As Russia invades Ukraine and Kyiv residents flee, global players are thinking about how the conflict will impact oil prices. Petroleum has already surpassed $100 a barrel, which is a massive stretch even considering inflation. That’s a primary reason why key congressional players are considering a proposal that would suspend the federal gas tax.
Here’s what a federal gas tax holiday would mean and whether a suspension is in the cards amid global tension and supply shortages.
What does the federal gas tax suspension proposal say?
The White House and top Democrats are considering pausing the federal gas tax as a way to combat rising gas prices amid hyperinflation and international crises. According to the White House, “all options are on the table,” and that includes pausing taxes during an inflationary period.
The White House hasn't officially endorsed the proposal so far, and more tweaks will likely happen if it proceeds at all. Experts suggest that pausing the gas tax would benefit producers more than consumers. A holiday would be difficult to end because politicians like to avoid reinstituting taxes.
How much is the federal gas tax?
Right now, the U.S. government charges a federal gas tax of 18.4 cents per gallon. Drivers using diesel fuel pay 24.4 cents per gallon. The government charges an additional 0.1 cents per gallon on anyone using a Leaking Underground Storage Tank (a tax on environmental impact).
The gas tax is a type of excise tax, which means that it’s an added cost to the purchase price of goods and services. The government uses the federal gas tax to help pay for building and fixing highways and bridges (as well as other, similar projects) through the Highway Trust Fund.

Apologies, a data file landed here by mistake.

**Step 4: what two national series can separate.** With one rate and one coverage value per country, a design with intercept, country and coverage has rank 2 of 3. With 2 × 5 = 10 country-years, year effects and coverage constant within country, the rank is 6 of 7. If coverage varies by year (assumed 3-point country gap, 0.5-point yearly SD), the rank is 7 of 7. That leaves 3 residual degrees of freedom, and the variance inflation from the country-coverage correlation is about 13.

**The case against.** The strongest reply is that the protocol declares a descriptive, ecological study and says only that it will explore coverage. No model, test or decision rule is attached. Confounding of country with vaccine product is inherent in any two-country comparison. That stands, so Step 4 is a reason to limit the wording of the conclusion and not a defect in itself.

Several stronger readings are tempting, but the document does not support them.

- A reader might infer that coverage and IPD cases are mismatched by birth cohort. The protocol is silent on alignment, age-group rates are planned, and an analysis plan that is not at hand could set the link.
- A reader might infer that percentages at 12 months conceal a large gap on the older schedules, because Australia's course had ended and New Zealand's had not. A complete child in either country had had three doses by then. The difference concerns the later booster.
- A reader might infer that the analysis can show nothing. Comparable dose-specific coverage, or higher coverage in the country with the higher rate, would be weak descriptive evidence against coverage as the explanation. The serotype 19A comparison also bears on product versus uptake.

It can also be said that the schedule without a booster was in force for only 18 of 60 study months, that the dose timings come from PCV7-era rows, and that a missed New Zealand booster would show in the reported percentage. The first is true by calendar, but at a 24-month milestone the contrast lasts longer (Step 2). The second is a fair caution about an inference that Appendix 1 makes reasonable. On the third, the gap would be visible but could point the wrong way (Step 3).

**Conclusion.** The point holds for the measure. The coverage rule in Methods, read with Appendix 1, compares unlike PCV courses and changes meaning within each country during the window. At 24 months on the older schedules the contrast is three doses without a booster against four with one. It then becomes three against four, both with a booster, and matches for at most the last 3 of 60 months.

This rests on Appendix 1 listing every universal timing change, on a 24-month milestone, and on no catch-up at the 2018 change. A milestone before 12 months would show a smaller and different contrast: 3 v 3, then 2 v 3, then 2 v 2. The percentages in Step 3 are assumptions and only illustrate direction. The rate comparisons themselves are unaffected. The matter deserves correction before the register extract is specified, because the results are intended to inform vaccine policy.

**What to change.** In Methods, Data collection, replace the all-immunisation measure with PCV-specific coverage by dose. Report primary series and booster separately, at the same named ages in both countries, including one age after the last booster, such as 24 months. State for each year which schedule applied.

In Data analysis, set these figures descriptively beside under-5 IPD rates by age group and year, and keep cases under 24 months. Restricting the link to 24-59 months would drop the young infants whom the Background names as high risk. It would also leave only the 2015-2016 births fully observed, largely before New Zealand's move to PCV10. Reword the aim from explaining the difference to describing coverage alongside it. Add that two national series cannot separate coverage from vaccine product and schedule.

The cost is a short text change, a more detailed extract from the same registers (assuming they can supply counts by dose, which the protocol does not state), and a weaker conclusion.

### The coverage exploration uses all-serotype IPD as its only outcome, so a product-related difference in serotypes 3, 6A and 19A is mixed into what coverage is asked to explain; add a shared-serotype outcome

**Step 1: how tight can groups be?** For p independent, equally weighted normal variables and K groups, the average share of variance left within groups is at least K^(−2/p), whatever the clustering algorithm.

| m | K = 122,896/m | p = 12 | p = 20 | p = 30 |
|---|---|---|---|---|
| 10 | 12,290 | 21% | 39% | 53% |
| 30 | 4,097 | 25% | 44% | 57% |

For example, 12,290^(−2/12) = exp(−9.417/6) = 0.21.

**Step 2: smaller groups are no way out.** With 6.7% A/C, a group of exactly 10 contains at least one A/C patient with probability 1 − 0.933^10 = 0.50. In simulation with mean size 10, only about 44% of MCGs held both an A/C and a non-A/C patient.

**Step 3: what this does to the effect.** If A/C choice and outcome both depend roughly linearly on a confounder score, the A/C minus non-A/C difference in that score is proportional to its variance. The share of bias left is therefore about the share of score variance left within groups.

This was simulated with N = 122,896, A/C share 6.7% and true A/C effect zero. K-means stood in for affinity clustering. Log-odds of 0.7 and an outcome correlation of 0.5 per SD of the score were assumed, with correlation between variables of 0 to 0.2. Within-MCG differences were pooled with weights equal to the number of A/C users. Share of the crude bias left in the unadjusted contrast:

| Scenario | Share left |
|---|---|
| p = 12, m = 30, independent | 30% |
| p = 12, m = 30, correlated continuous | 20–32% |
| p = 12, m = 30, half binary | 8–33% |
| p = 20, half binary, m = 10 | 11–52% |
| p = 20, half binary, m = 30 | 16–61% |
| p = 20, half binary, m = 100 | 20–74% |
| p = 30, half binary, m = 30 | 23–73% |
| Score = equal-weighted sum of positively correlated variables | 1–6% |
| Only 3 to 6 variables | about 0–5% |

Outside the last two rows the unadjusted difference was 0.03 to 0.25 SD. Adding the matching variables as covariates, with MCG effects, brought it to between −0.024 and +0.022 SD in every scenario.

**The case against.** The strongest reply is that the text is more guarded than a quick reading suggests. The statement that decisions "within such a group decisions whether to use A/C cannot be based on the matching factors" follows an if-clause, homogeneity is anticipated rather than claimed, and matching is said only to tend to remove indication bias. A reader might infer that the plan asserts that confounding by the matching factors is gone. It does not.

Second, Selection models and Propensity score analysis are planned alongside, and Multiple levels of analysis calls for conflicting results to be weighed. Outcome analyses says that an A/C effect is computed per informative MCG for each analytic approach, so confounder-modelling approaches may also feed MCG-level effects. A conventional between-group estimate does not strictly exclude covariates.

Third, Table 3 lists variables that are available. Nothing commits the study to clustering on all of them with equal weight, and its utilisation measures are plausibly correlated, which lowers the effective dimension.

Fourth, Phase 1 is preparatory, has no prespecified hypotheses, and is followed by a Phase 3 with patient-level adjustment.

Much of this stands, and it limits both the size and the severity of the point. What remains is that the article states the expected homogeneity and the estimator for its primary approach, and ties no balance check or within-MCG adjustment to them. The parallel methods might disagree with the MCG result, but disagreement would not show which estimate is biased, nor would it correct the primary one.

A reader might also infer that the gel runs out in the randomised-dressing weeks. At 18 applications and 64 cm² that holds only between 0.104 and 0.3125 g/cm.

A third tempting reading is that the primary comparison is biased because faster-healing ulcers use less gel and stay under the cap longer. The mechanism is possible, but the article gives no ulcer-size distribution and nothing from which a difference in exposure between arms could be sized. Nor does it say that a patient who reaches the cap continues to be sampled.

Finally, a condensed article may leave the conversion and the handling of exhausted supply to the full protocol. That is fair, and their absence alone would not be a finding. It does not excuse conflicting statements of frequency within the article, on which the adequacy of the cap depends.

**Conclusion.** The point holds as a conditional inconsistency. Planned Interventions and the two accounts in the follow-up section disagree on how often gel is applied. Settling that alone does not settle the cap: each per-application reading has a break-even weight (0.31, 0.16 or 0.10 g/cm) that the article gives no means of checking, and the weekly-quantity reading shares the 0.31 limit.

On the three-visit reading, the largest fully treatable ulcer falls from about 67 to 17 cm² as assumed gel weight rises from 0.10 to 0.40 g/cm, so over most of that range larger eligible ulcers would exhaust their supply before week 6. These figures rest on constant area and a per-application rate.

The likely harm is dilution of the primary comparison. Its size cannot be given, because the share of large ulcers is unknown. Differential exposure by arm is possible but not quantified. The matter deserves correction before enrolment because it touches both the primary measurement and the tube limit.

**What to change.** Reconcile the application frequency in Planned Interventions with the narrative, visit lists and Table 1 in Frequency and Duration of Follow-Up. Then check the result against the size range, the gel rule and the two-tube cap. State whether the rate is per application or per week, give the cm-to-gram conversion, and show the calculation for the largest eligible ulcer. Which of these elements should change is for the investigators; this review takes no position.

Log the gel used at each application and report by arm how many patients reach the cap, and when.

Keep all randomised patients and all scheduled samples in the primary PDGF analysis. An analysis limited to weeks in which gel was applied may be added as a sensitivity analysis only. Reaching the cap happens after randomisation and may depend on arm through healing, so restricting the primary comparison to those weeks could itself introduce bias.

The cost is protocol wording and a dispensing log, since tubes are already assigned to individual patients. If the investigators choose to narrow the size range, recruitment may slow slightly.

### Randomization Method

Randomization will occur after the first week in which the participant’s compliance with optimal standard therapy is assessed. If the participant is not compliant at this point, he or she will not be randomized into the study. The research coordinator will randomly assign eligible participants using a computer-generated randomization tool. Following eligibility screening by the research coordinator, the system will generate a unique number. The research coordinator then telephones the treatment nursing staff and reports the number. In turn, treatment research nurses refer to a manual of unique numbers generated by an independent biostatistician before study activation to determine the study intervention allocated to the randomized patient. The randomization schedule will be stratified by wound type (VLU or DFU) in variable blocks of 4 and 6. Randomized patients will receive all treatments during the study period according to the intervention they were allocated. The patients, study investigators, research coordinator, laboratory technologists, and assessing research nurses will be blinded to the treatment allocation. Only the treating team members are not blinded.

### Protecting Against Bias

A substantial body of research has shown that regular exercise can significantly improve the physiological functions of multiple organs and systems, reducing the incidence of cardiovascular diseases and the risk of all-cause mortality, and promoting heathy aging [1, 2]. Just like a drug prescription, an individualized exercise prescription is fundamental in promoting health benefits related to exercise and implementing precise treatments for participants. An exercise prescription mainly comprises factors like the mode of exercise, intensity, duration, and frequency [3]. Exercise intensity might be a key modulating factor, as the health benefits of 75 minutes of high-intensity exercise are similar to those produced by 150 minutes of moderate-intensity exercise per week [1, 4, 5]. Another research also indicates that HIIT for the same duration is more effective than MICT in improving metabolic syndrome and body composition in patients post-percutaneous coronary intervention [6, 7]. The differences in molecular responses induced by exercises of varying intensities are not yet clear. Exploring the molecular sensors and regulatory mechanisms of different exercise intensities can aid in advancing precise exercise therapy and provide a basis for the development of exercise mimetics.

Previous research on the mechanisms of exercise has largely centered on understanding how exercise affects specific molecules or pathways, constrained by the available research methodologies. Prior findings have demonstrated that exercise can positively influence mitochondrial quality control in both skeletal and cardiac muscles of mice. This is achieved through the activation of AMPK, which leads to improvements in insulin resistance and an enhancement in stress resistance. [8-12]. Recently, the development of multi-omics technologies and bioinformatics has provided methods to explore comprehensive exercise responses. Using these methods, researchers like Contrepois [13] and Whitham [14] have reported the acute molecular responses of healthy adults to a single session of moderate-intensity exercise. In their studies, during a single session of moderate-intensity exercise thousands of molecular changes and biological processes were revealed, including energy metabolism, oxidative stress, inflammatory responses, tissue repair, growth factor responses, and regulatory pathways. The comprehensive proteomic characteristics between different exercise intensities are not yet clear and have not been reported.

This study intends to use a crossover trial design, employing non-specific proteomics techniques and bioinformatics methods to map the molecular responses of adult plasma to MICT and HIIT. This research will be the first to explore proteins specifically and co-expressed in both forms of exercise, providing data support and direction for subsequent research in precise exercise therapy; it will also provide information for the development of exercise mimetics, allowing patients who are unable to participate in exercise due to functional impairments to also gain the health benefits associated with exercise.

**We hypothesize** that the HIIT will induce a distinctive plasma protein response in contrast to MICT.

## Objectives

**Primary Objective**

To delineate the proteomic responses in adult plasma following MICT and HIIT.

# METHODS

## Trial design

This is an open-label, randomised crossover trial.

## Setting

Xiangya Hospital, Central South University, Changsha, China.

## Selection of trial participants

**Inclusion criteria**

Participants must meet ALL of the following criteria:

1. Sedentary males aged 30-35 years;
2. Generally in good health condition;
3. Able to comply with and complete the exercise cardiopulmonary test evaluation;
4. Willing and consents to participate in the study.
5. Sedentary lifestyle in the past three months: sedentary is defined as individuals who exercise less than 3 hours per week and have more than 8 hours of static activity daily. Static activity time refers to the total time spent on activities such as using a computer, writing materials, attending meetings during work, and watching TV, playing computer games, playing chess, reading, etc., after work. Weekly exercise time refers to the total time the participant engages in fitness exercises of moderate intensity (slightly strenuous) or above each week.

States also institute individual gas taxes (on average, 30.63 cents per gasoline gallon and 32.29 cents per diesel gallon), and some local and municipal governments will add their own.
Will a federal gas tax holiday happen?
Federal gas tax revenues have already fallen short (the rate hasn’t changed since 1993). Also, the U.S. government is aiming to reduce emissions, not reward the use of more. However, senators Mark Kelly (D-Ariz.), Maggie Hassan (D-N.H.), and others want to suspend the tax until January 2023.
Producers would also save money on a federal gas tax holiday, and there will have to be regulation that ensures the producers pass savings back onto consumers in the form of lowered costs. Otherwise, fuel giants could take advantage of the chance to increase profit margins.
Naturally, the proposed bill has opponents, namely senator Joe Manchin (D-W.Va.). Manchin said about the bill, “People want their bridges and their roads, and we have an infrastructure bill we just passed this summer, and they want to take that all away.”
As for what it could mean for Biden’s administration, Democrat pollster Celinda Lake told reporters, “It’s a great way of showing the president is using all the tools in his tool chest to take on inflation, and it’s a great populist issue because people are always mad at gas prices and gas taxes.”